Within the context of implementing an integrated energy policy for the EU, Directive 2009/119/EC sets forth a series of measures necessary to guarantee security in the supply of oil and oil products, together with certain other ancillary procedural rules to calculate and monitor the stocks held by each Member State.
From the perspective of applicable Spanish laws and regulations, the truth is that the Hydrocarbons Act already covered most of the provisions set forth in Directive 2009/119/EC and the Spanish legislator therefore understood that only articles 50 to 52 and 110 of the Hydrocarbons Act required amending to transpose the Directive. Likewise, as Spain is a member of the IEA, Spain already met the aim of Directive 2009/119/EC to align methodologies for calculating stocks with the methods used by IEA. Thus, the Hydrocarbons Act required very few amendments as a result of the Directive.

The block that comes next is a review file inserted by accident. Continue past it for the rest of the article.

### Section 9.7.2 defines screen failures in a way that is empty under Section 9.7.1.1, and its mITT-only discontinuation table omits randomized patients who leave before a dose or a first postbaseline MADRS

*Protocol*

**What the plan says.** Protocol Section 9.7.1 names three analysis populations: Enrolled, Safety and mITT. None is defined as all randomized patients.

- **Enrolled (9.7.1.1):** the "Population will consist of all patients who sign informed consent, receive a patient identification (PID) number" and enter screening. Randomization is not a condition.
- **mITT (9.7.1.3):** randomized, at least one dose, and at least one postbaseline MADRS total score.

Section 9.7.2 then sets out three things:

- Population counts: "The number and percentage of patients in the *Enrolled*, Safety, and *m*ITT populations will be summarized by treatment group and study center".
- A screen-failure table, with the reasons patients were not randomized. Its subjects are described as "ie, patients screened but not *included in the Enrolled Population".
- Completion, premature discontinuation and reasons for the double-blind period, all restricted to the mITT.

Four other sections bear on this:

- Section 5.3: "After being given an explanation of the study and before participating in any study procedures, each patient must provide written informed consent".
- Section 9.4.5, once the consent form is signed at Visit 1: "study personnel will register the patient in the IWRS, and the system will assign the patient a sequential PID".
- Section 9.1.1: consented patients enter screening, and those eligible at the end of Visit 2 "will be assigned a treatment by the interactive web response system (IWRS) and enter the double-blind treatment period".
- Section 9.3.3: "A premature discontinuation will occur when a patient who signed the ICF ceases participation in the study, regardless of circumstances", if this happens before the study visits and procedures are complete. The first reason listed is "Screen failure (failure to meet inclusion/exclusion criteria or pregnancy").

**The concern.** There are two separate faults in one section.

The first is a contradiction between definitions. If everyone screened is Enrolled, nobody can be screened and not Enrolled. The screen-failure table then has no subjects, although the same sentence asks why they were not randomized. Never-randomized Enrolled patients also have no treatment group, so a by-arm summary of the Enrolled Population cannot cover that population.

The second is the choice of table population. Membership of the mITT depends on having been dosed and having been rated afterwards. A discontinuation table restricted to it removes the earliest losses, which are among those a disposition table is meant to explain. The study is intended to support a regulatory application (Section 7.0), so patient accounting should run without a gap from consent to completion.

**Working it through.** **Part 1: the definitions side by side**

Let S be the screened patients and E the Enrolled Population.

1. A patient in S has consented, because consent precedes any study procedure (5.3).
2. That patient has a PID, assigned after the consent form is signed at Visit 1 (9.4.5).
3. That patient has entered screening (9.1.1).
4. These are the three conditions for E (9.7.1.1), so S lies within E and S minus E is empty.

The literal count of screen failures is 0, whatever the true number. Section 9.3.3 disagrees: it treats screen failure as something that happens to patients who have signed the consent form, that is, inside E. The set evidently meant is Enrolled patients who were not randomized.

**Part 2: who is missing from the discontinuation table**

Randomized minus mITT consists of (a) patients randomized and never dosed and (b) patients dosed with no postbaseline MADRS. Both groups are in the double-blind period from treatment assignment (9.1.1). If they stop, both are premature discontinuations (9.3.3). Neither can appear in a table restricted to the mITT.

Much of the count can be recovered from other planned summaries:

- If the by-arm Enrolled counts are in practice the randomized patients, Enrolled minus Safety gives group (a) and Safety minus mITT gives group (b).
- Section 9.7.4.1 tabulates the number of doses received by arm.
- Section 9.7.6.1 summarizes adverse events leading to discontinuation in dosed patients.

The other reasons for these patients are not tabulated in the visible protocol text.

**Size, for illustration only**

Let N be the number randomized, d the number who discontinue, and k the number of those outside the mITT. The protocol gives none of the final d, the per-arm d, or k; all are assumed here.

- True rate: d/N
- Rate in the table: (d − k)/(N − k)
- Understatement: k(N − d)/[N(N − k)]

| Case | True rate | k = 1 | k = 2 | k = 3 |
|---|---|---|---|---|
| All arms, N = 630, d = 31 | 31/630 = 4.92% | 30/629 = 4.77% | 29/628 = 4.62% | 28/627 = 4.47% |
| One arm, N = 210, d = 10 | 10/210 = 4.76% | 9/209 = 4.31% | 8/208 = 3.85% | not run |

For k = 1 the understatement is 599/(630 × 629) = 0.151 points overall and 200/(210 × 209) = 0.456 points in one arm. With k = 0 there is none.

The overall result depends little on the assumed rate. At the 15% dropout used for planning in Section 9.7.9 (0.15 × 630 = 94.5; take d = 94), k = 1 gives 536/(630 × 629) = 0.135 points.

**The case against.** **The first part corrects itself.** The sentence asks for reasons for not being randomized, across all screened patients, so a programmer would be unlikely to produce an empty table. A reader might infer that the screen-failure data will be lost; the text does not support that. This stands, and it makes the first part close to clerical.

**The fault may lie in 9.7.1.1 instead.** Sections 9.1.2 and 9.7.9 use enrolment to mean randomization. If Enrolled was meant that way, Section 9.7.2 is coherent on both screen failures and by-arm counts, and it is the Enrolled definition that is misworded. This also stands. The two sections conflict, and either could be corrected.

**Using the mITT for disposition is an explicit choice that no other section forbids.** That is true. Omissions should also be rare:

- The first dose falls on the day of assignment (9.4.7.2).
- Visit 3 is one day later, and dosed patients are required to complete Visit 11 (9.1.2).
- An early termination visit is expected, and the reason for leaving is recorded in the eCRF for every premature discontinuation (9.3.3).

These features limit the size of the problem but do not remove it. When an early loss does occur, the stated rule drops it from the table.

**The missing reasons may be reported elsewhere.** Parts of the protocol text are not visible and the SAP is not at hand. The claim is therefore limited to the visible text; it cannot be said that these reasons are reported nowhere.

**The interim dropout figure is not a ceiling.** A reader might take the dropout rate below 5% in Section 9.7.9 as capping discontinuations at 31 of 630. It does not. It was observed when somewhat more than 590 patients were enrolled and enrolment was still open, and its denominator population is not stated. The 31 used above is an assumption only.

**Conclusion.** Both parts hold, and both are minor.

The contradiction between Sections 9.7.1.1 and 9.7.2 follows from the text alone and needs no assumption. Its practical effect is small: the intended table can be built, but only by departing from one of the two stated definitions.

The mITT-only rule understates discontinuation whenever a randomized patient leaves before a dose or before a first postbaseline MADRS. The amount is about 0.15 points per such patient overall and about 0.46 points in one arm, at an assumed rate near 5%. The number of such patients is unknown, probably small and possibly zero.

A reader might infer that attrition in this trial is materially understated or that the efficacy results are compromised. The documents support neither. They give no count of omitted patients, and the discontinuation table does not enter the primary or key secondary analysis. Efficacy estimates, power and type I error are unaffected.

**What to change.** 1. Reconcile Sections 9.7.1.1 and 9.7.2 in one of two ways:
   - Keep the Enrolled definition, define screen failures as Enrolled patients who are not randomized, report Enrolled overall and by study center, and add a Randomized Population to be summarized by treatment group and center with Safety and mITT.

Nevertheless, the Spanish Government took the opportunity to amend some other aspects of the Hydrocarbons Act to:
- establish a conceptual equivalence between "minimum security stocks" and "emergency stocks" (as this term is used in Directive 2009/119/EC), including a minimum level of "emergency stocks";
- redefine the function and capacities of "Corporación de Reservas Estratégicas de Productos Petrolíferos" ("CORES"), the Spanish public central stockholding entity, and adjust the procedures for the identifying, verifying, accounting and monitoring stocks as well as communications among agents and the respective authorities in line with the provisions of Directive 2009/119/EC;